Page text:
not exhibit confinement, provided the proper treatment of the plasma infrared properties for the
description of chiral symmetry restoration is implemented. Similarly, we also expect these corrections
to be substantially relevant in the QCD phase diagram.
PACS numbers: 25.75.Nq, 11.30.Rd, 11.15.Tk
Keywords: Chiral transition, linear sigma model, QCD phase diagram, critical end point.
The different phases in which matter, made up of
quarks and gluons, arranges itself depends, as for any
other substance, on the temperature and density, or
equivalently, on the temperature and chemical potentials.
Under the assumptions of beta decay equilibrium and
charge neutrality, the representation of the QCD phase
diagram is two dimensional. This is customary plotted
with the light-quark chemical potential µ as the horizontal variable and the temperature T as the vertical
one. µ is related to the baryon chemical potential µB by
µB = 3µ.
Most of our knowledge of the phase diagram is restricted to the µ = 0 axis. The phase diagram is, by and
large, unknown. For physical quark masses and µ = 0,
lattice calculations have shown [1] that the change from
the low temperature phase, where the degrees of freedom
are hadrons, to the high temperature phase described by
quarks and gluons, is an analytic crossover. The phase
transition has a dual nature: on the one hand the colorsinglet hadrons break up leading to deconfined quarks
and gluons; this is dubbed as the deconfinement phase
transition. On the other hand, the dynamically generated
component of quark masses within hadrons vanishes; this
is referred to as chiral symmetry restoration.
Lattice calculations have provided values for the
crossover (pseudo)critical temperature Tc for µ = 0
and 2+1 quark flavors using different types of improved
rooted staggered fermions [2]. The MILC collaboration [3] obtained Tc = 169(12)(4) MeV. The RBCBielefeld collaboration [4] reported Tc = 192(7)(4) MeV.
∗ Corresponding
author: [email protected]
The Wuppertal-Budapest collaboration [5] has consistently obtained smaller values, the latest being Tc =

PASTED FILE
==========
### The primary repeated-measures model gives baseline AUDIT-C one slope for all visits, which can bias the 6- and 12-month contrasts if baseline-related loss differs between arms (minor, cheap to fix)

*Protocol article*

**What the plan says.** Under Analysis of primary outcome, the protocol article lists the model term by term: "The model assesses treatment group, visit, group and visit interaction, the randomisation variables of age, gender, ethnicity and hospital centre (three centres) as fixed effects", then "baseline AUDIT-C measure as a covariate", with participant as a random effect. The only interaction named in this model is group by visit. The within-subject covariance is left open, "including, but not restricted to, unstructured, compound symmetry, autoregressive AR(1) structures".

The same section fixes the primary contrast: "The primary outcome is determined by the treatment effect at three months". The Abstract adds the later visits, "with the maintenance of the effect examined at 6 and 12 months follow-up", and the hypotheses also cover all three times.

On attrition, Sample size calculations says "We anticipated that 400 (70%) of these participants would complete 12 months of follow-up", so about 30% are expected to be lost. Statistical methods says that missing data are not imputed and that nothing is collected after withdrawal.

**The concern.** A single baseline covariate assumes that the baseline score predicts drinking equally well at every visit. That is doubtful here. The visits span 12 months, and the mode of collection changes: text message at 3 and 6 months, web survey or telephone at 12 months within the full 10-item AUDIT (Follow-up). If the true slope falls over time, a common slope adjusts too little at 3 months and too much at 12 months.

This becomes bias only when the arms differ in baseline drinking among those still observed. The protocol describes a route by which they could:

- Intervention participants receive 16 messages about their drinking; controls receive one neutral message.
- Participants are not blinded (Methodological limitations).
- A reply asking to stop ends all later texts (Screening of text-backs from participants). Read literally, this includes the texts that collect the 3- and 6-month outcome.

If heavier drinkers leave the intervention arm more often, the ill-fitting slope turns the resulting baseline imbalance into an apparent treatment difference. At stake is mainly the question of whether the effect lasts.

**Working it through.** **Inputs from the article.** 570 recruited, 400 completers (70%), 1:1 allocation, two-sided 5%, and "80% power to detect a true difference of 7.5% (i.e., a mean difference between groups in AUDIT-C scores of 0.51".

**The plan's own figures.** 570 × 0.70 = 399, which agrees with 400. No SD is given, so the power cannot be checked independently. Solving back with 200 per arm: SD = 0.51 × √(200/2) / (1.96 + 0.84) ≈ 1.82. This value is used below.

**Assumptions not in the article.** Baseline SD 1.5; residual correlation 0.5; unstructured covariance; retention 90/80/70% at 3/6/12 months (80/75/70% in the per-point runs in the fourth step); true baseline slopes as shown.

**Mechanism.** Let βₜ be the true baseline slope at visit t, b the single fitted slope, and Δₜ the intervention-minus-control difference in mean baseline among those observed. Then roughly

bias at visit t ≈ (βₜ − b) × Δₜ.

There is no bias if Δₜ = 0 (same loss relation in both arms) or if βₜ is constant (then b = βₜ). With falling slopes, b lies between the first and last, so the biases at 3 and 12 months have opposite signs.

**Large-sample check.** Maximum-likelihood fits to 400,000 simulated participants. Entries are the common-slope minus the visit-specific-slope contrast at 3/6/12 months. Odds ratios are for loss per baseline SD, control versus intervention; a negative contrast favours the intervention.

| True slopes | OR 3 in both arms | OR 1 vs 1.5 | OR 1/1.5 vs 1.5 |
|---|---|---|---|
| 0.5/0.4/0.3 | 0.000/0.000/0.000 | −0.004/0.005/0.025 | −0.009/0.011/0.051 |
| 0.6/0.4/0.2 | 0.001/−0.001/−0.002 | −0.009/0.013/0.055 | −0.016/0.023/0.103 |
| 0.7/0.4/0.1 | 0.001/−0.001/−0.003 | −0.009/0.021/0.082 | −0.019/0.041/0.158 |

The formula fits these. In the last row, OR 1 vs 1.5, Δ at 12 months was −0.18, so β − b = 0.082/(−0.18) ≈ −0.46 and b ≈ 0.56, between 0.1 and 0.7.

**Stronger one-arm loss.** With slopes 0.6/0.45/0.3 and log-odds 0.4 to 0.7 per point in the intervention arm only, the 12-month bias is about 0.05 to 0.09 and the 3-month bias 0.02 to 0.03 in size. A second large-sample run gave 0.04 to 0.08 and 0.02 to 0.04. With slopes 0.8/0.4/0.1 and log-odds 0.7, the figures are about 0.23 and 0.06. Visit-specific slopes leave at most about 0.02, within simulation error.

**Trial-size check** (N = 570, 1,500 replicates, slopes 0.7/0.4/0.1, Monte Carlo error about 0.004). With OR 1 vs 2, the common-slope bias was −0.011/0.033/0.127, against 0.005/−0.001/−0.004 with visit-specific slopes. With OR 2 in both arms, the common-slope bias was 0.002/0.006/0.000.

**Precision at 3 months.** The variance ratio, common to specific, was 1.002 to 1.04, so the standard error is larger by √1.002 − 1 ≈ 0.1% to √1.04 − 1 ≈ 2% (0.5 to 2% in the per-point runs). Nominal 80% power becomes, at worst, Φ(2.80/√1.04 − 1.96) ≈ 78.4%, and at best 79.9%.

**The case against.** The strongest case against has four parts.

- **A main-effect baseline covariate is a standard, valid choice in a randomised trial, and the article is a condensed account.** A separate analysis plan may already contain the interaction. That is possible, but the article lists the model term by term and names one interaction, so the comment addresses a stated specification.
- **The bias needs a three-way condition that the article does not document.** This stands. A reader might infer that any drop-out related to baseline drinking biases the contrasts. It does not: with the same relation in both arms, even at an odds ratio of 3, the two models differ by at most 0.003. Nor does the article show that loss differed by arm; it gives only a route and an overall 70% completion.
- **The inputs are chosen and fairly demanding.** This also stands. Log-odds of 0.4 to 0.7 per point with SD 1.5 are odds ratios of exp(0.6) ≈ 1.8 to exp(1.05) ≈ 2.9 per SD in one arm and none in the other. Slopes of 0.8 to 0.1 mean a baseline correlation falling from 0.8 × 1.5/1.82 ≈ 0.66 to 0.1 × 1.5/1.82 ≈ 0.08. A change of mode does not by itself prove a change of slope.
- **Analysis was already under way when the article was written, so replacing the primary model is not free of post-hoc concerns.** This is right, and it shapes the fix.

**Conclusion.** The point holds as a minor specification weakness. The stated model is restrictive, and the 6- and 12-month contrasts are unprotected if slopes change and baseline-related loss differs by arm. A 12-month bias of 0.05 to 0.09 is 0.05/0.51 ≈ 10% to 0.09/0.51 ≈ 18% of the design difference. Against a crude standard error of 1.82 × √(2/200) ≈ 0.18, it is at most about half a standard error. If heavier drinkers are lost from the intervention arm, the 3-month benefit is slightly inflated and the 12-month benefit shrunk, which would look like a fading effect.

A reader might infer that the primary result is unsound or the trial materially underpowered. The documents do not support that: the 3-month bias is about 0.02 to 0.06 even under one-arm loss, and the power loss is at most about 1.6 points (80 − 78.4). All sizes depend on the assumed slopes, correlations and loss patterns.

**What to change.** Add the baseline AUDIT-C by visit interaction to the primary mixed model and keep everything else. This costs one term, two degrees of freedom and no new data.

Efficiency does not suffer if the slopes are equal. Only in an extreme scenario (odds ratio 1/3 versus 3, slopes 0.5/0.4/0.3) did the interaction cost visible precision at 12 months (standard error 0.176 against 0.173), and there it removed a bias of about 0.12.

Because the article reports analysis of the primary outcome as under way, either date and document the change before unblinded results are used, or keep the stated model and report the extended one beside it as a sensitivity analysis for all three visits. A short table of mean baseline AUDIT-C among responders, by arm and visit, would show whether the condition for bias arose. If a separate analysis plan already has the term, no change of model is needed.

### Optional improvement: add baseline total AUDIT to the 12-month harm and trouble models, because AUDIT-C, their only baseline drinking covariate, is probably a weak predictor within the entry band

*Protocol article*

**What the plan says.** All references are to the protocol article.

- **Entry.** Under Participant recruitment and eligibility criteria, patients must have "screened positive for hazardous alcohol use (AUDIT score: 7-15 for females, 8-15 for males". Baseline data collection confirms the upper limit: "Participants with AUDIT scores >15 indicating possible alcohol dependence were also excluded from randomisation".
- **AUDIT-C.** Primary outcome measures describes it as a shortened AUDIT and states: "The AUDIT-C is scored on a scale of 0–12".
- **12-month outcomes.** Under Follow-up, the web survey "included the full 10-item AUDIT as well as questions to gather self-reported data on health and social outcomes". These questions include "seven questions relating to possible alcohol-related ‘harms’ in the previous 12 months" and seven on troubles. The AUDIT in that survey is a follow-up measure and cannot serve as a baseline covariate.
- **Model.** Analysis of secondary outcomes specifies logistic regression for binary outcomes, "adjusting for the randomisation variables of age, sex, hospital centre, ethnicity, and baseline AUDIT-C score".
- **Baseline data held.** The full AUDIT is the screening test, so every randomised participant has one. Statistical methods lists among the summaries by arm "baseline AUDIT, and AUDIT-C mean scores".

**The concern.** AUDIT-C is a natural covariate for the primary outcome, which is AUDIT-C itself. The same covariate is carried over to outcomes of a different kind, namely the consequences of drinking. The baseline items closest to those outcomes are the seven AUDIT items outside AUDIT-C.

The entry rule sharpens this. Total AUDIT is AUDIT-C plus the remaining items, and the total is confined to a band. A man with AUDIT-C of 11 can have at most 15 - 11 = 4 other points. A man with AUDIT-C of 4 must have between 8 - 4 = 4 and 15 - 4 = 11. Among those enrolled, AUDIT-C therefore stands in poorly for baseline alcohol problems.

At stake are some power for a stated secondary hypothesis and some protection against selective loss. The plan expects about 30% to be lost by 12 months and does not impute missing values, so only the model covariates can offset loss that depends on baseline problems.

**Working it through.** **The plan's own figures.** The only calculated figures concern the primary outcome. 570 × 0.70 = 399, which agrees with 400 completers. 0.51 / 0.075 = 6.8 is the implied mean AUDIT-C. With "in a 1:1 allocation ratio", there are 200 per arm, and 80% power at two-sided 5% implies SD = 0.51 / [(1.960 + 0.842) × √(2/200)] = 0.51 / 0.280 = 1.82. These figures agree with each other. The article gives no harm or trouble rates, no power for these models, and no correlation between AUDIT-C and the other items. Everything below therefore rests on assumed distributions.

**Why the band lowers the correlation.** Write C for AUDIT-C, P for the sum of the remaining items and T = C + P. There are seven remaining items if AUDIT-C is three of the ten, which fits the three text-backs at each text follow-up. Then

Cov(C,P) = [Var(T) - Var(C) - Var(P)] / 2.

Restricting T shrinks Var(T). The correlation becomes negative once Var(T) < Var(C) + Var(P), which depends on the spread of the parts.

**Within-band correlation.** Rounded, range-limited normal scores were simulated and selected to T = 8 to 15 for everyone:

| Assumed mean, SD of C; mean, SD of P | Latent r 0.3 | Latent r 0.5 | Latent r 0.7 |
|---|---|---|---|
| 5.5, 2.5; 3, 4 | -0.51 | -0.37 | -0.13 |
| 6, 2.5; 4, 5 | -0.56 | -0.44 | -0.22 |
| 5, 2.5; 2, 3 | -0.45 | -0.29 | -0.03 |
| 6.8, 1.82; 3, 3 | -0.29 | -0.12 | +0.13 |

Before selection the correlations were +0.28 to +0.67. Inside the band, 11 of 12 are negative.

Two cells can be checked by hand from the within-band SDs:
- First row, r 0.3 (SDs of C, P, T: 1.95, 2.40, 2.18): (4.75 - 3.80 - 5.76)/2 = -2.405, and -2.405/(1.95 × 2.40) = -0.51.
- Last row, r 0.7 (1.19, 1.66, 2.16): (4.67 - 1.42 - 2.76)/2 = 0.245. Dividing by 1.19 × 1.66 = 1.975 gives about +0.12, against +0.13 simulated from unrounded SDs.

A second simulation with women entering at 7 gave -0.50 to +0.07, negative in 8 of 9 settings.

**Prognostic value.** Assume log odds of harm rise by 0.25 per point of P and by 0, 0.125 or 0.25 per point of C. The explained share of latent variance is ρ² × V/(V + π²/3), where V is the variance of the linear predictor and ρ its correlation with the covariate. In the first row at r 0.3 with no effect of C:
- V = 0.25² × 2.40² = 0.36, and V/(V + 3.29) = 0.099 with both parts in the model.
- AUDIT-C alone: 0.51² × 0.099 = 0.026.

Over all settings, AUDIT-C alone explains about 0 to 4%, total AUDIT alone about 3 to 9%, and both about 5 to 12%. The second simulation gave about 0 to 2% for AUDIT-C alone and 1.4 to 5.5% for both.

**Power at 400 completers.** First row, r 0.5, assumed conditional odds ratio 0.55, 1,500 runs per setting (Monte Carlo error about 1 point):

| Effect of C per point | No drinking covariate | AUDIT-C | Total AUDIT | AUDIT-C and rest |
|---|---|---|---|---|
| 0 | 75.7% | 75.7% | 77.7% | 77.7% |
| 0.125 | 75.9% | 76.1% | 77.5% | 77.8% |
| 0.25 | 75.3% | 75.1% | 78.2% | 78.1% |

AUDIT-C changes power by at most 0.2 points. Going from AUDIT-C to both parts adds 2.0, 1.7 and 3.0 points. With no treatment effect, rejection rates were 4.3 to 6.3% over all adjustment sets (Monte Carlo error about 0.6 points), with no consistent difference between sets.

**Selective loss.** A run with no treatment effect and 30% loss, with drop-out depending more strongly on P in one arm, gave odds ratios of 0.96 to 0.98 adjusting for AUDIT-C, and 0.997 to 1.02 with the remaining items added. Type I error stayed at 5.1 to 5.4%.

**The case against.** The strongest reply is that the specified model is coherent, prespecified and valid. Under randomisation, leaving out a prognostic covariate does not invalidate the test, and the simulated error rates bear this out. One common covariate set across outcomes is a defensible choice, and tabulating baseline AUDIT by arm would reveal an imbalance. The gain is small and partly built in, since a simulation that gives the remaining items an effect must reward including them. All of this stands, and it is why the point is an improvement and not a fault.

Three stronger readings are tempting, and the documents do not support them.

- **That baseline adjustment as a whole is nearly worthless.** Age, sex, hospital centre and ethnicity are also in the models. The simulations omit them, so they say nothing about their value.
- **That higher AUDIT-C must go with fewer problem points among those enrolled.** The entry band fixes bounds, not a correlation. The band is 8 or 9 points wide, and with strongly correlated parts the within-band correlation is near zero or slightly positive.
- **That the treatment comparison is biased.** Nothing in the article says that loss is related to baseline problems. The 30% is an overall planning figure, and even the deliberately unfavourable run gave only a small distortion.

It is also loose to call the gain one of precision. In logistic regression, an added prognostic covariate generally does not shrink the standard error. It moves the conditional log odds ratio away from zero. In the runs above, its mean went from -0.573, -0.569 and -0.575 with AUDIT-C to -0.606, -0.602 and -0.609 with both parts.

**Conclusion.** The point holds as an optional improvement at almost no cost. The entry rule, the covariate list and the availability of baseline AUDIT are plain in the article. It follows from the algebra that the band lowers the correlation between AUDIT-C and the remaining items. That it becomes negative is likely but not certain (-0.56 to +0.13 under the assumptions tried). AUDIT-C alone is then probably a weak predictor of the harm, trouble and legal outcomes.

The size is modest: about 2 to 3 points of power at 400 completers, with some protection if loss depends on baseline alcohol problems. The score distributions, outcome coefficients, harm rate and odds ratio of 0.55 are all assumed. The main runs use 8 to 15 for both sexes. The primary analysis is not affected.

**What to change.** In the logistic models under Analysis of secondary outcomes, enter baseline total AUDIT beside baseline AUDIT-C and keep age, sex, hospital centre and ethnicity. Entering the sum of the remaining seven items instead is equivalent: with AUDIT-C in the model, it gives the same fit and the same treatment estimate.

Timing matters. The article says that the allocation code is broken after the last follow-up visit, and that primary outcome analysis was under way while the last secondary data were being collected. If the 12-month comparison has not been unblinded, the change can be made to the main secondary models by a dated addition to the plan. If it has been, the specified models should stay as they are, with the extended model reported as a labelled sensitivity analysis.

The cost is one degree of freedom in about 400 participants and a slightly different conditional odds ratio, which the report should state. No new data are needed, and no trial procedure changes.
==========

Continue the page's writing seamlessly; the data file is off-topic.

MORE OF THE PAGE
147(2)(3) MeV. The HotQCD collaboration [6] has computed Tc = 154(9) MeV. The differences could perhaps
be attributed to different lattice spacings.
The picture presented by lattice QCD for T ≥ 0, µ = 0
cannot be easily extended to the case µ 6= 0, the reason
being that standard Monte Carlo simulations can only
be applied to the case where either µ = 0 or is purely
imaginary. Simulations with µ 6= 0 are hindered by the
sign problem, see, for, example, [7], though some mathematical extensions of lattice techniques [8] can probe
this region. Schwinger-Dyson equation studies support
these findings and can successfully explore all region of
the phase space [9].
On the other hand a number of different model approaches indicate that the transition along the µ axis,
at T = 0, is strongly first order [10]. Since the first order line originating at T = 0 cannot end at the µ = 0
axis which corresponds to the starting point of the crossover line, it must terminate somewhere in the middle of
the phase diagram. This point is generally referred to as
the critical end point (CEP). The location and observation of the CEP continue to be at the center of efforts
to understand the properties of strongly interacting matter under extreme conditions. The mathematical extensions of lattice techniques place the CEP in the region
(µCEP /Tc , T CEP /Tc ) ∼ (1.0 − 1.4, 0.9).
In the first of Refs. [9], it is argued that the theoretical